I am regularly approached by either writers new to the field of medical writing or medical professionals in transition. Although I specifically write about health policy and medicine I sense a broad applicability. Please lend your voice or expertise to this topic as I believe those seeking mentors would like to find a rewarding “partner” but perhaps are unaware of how to establish strong relationships. In the rise of the digital age and the increasing number of remote content developers we are entering into unchartered territory.
1. Do your due diligence
Most of us that have reached a certain level of autonomy or “success” have worked long and hard. We are not here to do your google searches or to give you a recipe for success. I am happy to share insights (www.dataanddonuts.org) but since your mileage may vary you should use these as seeds for you to seek out your own journey.
2. Know your content markets
If you want to blog but aren’t reading or following any, I can’t help you. There is a lot of information about selecting a platform, SEO, social media in general, finding your voice, and on and on, freely available on the internet. You should not enter the din of blogging unless you have something meaningful to share nor is it a cash cow to fund your dreams of early retirement. Before you jump on the ever crowded bandwagon may I suggest you follow at least 3 or 4 blogs or podcasts from a variety of industries — I am gifting you a few suggestions below.
3. Become interesting
You need a curious mind and a willingness to learn new skills, read and research a ton, and most importantly — move beyond the sterile and misleading headlines of digital media. Load up your RSS feed with breaking news sources around health policy, research, or medicine — identify the lacuna and fill it with your interesting perspective or insights.
Individuals that continue to impress are those that want to be of service before asking for your business or support. Offer to edit or do research — start at the bottom and offer bi-directional support — it makes it hard to refuse.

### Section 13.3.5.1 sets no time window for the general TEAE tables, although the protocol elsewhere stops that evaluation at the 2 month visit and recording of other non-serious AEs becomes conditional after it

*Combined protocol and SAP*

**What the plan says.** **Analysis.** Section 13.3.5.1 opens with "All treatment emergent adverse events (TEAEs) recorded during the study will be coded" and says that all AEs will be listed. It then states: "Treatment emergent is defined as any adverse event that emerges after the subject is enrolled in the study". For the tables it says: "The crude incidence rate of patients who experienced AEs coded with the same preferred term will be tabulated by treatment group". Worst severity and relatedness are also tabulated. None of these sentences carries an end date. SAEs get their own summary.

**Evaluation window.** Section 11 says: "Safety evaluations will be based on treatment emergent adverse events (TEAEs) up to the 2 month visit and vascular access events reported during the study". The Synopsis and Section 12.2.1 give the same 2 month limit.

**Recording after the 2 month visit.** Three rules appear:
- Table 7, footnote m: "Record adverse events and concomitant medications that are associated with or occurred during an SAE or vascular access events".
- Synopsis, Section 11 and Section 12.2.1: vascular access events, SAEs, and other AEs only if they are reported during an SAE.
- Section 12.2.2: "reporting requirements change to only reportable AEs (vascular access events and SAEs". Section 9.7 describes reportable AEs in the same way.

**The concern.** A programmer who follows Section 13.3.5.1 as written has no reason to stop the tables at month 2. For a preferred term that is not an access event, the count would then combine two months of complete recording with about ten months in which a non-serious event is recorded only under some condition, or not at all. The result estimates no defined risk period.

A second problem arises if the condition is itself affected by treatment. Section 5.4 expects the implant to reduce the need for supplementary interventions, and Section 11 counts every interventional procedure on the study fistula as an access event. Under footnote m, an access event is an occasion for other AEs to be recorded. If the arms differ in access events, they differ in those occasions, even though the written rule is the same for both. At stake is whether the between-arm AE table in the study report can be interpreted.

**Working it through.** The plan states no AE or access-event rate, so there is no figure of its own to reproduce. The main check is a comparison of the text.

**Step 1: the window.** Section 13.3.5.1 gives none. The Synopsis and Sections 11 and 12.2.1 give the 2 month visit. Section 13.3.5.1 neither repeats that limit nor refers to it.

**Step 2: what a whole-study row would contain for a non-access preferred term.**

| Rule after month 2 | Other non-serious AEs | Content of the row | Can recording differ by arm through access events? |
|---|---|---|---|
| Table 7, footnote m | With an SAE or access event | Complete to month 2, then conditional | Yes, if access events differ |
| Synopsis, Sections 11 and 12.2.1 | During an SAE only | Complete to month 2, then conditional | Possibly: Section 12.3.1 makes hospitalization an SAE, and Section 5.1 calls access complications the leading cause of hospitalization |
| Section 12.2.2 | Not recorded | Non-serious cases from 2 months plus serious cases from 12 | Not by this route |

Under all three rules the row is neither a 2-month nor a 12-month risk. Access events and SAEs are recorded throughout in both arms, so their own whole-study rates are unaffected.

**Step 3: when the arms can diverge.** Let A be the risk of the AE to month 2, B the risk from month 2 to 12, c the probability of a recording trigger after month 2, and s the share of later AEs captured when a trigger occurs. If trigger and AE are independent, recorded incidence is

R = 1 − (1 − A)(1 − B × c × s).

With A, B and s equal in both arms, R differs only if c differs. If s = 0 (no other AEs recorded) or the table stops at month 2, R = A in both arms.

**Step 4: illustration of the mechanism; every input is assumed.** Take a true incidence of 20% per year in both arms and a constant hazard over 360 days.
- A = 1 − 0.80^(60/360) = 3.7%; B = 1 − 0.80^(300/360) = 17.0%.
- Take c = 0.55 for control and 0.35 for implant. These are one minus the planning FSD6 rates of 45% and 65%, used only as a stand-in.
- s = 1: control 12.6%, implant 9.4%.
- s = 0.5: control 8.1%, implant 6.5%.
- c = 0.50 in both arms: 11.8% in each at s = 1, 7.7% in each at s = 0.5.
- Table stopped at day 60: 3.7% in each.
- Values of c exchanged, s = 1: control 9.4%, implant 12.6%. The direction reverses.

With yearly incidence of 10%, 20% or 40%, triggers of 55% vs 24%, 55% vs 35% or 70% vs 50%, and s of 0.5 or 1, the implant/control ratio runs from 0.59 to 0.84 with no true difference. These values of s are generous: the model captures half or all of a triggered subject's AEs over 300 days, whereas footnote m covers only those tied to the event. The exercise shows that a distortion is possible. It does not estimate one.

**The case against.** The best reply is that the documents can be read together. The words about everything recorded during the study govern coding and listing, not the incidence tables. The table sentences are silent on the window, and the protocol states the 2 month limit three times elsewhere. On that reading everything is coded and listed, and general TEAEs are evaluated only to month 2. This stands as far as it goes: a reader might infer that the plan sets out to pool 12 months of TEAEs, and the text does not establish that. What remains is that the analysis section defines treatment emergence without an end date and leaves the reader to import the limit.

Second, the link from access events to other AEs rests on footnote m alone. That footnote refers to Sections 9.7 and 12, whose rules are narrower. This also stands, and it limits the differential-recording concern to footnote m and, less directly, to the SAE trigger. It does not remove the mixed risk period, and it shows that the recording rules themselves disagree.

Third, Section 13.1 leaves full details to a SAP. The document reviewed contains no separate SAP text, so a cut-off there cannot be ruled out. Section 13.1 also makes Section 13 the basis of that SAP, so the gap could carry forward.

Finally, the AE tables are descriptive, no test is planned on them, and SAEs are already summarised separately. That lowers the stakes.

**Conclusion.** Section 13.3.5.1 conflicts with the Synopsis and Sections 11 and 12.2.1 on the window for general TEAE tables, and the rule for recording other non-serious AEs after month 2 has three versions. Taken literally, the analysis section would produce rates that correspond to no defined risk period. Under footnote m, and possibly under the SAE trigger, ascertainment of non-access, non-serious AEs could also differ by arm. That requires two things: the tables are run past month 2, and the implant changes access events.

Here are a few podcasts that I recommend although I encourage you to try on a variety of others to see if they “fit”…I do swap out different podcasts from time to time but these always seem to end up in rotation.
Listening to conversations helps me to contextualize the clinical research and health policy reading that makes up a big part of my day. It manages to be a better day if I begin with contemplative activities like a long run or walk with Fred (my hound)…
99% Invisible is a tiny radio show about design, architecture & the 99% invisible activity that shapes our world.
a journey through fascinating ideas: astonishing inventions, fresh approaches to old problems, new ways to think and create.
A weekly conversation with a non-fiction writer or editor on craft and career.
Filmmaker Brian Koppelman’s podcast explores how people who accomplish amazing things use inflection points as fuel.
The world’s first podcast about design and an inquiry into the broader world of creative culture through wide-ranging conversations with designers, writers, artists, curators, musicians, and other luminaries of contemporary thought
Thoughtful discussions about content development and outcomes analytics that apply the principles and frameworks of health policy and economics to persistent and perplexing health and health care problems.